A Million Dollars Better Off
You could be more than a million dollars better off at 65 if you’ve seen a financial adviser rather than going it alone. Brenda Ward asks why we’re not lining up to ask for help.
19 October 2021
Friends John and Jasper both started saving NZ$2500 a year when they were 25. But when they retire at 65, John will be NZ$1.5 million richer than Jasper.
John can buy a new car, live in a mortgage-free house, and never worry about money.
Jasper will look at his old friend with envy, buy from discount outlets in retirement, and might run out of money in his late 80s.
Why? John has a financial adviser.
This is the secret to getting rich faster, a survey of 2000 ordinary Kiwis run by the Financial Services Council discovered, says Richard Klipin, who heads up the council.
Advised Kiwis save more
“Our ‘Money and You’ survey found that New Zealanders who get advice save more, invest more, travel more and, overall, have improved wellbeing.
On average, financial returns for Kiwis that get professional advice are 4 per cent better than those who don’t.
They save 3.7 per cent more, and they travel six times more.
And it just gets better for those who get financial advice:
- They have KiwiSaver balances more than 50 per cent bigger than those who don’t.
- They have greater peace of mind.
- They have more confidence in making financial decisions.
- They’re more likely to have insurance cover should things go wrong.
Faced with those facts, it’s hard to argue that financial advice isn’t worthwhile. But it seems that we’re not getting the message.
Less than 20 per cent of us get professional financial advice and 40 per cent don’t see any benefit to it.
Barriers to action
“This shows that, as an industry, we need to do better in addressing the perceptions and barriers that are stopping New Zealanders from getting financial advice,” says Klipin.
The report says: “Kiwis are in poor financial shape, and think they are in a financially better position than they actually are.”
Many of us are unable to survive financial distress for much more than a month.
But it seems that we don’t think we’re rich enough to need advice. Nearly 38 per cent of people thought they needed more assets and wealth to make it worthwhile.
The cost of advice also put off people, with 39.4 per cent saying they thought it was too expensive, and 36.8 per cent saying they didn’t think they could afford it.
That’s ironic, says Registered Financial Adviser Jonty Horrocks of Element Financial.
He says his advice, and that of many other advisers, typically comes at no cost, with their payment coming from commissions from providers like your KiwiSaver provider, insurer, lender, or managed fund.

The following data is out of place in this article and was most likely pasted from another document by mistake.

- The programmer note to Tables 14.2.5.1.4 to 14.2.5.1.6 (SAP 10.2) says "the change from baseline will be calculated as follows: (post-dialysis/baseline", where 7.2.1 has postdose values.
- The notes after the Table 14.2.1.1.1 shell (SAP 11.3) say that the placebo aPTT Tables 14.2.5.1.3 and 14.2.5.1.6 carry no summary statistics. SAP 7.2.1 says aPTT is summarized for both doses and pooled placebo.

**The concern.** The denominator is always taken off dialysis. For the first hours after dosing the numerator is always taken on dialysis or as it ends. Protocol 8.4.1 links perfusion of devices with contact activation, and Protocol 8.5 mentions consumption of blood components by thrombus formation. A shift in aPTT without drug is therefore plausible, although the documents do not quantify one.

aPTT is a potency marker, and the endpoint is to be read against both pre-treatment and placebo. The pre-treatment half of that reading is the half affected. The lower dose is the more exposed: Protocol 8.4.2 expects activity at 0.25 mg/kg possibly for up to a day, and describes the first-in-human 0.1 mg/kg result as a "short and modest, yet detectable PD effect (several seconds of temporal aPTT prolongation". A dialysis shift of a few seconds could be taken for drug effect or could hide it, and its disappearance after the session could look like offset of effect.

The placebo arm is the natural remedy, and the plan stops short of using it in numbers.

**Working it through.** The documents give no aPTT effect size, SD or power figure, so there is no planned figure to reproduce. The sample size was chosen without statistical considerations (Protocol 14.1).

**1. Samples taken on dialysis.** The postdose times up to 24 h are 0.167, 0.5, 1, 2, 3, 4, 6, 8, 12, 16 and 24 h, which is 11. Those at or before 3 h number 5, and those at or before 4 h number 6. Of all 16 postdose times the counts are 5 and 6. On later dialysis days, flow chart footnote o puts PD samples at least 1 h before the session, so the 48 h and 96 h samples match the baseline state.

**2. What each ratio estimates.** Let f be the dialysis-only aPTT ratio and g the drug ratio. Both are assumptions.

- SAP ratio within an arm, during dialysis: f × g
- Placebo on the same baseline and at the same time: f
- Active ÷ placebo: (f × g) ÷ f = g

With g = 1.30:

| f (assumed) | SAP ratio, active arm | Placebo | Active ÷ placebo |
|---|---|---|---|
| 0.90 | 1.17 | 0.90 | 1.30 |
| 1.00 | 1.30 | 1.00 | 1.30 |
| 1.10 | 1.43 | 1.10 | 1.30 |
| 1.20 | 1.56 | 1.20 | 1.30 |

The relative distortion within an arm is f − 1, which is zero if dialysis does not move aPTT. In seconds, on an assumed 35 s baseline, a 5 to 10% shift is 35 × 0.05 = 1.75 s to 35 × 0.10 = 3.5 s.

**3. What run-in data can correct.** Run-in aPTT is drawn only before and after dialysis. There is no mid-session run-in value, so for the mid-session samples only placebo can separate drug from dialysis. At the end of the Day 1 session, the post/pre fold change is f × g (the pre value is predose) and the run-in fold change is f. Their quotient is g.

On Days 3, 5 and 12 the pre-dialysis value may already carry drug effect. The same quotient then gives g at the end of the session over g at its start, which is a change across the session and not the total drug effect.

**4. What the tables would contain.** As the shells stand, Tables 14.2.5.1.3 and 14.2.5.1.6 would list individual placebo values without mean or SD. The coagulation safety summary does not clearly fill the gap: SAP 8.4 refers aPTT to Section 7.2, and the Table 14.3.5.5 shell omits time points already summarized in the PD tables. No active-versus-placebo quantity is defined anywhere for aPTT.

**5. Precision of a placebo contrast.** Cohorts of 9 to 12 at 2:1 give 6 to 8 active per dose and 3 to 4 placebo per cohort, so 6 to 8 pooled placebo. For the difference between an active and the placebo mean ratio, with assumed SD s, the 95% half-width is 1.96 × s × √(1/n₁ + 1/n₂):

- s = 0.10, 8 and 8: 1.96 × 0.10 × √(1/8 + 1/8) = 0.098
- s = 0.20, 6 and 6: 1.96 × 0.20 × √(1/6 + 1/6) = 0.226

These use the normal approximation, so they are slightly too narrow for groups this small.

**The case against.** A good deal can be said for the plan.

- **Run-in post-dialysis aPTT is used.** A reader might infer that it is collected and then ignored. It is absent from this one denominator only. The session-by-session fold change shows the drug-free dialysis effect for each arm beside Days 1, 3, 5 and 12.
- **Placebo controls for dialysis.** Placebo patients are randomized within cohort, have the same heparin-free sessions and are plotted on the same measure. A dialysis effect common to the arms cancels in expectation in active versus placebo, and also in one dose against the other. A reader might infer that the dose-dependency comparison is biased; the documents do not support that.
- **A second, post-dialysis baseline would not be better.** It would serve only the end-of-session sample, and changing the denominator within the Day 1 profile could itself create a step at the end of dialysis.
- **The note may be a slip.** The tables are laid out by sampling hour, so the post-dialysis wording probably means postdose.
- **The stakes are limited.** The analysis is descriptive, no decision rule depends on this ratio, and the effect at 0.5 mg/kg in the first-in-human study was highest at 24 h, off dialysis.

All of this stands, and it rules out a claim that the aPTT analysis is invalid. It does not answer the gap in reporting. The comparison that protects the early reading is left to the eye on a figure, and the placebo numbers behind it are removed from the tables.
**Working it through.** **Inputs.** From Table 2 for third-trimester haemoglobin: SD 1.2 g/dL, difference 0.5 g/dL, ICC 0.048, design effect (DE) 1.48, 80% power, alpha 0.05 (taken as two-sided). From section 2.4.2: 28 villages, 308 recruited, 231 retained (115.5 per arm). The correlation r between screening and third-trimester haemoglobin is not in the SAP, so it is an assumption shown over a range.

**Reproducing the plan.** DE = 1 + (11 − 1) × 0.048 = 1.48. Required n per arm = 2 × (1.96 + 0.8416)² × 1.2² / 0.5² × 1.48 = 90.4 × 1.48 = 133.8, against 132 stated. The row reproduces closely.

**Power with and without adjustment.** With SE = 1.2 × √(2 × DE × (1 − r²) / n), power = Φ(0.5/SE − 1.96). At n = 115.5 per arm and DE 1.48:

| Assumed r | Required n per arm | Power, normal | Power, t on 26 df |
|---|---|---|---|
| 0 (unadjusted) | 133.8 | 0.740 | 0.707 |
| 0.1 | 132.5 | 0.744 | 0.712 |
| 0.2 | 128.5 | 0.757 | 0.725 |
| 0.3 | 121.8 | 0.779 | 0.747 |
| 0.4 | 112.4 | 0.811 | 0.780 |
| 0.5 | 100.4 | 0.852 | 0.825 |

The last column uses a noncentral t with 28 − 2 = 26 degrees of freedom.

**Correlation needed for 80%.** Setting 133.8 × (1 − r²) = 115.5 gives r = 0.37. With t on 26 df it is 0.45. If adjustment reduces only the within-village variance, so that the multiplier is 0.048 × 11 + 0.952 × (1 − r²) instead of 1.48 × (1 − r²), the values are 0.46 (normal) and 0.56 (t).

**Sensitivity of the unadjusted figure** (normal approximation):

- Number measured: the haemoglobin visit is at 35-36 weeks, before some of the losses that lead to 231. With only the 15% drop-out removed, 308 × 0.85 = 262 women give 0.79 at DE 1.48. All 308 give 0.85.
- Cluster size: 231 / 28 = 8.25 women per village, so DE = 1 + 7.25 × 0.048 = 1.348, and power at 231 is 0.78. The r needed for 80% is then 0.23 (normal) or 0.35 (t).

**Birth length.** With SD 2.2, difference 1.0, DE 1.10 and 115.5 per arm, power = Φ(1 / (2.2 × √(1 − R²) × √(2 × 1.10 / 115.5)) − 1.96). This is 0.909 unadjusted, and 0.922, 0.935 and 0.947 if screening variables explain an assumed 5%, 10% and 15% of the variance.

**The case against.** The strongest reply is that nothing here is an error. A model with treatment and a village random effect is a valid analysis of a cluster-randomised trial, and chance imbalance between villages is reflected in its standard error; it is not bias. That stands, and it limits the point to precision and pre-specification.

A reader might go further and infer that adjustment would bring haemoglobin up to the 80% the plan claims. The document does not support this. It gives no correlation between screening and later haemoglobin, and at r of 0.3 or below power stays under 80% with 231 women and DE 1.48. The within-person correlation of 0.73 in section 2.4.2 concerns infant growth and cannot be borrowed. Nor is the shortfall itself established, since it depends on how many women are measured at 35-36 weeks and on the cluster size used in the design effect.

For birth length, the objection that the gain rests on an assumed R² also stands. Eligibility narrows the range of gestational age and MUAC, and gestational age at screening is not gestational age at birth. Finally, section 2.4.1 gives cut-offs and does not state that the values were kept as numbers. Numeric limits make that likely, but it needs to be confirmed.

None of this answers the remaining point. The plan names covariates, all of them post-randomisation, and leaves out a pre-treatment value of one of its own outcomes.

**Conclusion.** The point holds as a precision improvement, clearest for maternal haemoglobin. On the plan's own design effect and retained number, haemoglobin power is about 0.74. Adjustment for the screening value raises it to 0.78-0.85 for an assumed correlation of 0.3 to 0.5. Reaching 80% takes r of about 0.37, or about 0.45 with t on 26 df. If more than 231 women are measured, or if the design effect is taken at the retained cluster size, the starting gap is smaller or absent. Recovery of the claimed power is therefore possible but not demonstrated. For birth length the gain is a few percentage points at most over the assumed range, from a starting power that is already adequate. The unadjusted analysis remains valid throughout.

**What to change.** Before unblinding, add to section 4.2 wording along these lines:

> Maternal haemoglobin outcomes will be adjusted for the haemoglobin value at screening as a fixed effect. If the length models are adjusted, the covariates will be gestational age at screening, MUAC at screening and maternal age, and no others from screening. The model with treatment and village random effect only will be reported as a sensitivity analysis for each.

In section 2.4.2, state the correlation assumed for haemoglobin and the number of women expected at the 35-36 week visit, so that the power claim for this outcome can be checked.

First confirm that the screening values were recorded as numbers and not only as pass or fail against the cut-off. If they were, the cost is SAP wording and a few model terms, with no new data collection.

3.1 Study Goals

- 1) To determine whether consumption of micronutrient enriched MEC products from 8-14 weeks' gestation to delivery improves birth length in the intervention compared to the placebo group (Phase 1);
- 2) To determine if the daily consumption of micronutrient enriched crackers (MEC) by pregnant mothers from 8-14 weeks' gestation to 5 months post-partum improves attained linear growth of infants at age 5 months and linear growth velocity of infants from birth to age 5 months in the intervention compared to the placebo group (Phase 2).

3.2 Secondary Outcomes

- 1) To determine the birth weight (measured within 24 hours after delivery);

The right time
Other reasons for not getting advice included people thinking the ‘time isn’t right’.
They were waiting until they:
- Came into money, or got an inheritance
- Were in financial distress, or poor health, or were divorcing
- Were buying a house
- Neared retirement.
Horrocks says it’s never too soon to see an adviser.
He says a lot of people start with KiwiSaver as their first investment, to buy a first home.
“They build up their cash and KiwiSaver for a house and once they achieve that goal, then over a long period of time they don’t actually have savings; they have a huge chunk of debt.
“Advice can help you really understand the power of money, how a mortgage works, and how you can structure it to pay it off faster, but still have financial flexibility when you need it.
“The quicker you can reduce the mortgage on your own home, the sooner you can start thinking about building other investments. The key is having a plan.”
Someone in your corner
So, why are Kiwis who take advice better off financially?
Horrocks says having someone in your corner to help you reach your goals is a big help.
He says financial advice isn’t like going to a store for a one-time purchase – it’s a lifelong partnership.
“It’s about having somebody who’s going to be with you for the entire journey, helping you make decisions. Life doesn’t always go to plan, so you need an adviser who knows your goals, but how to plan for things that can throw a spanner in the works.
“Your adviser also has access to a trusted network of professionals, like investment advisers, lawyers and accountants, to build a team around you.
“These things are going to put you in a much better position than if you just tried to do it all by yourself.”
A plan cuts stress
He says, down the track, people with advisers will be more engaged with their finances and in a better position mentally and financially.
“We all know the stresses that personal finances or family finances can put on our relationships at work, and at home.
“When you’ve got that clearer picture, that better understanding of your money, then life just becomes a lot easier, because you’ve got a plan.”
He says budgeting is a dirty word, because some people worry they’ll have to give up the things they enjoy like going out for flat whites and avocado on toast, but rather it’s about money management and allocating money into ‘buckets’ for different aspects of life.
“It’s more about using your money in a much better way, knowing where all your money’s flowing and if there’s any unnecessary spending.”
He says the Financial Markets Authority’s reviews are creating a much stronger focus on client outcomes.
“It’s a really good shift that gives people the confidence that they’re not going to be dealing with someone who’s just doing it for themselves.
“Honestly, any time is the right time to get advice, especially if it’s free.”
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Informed Investor's content comes from sources that Informed Investor magazine considers accurate, but we do not guarantee its accuracy. Charts in Informed Investor are visually indicative, not exact. The content of Informed Investor is intended as general information only, and you use it at your own risk.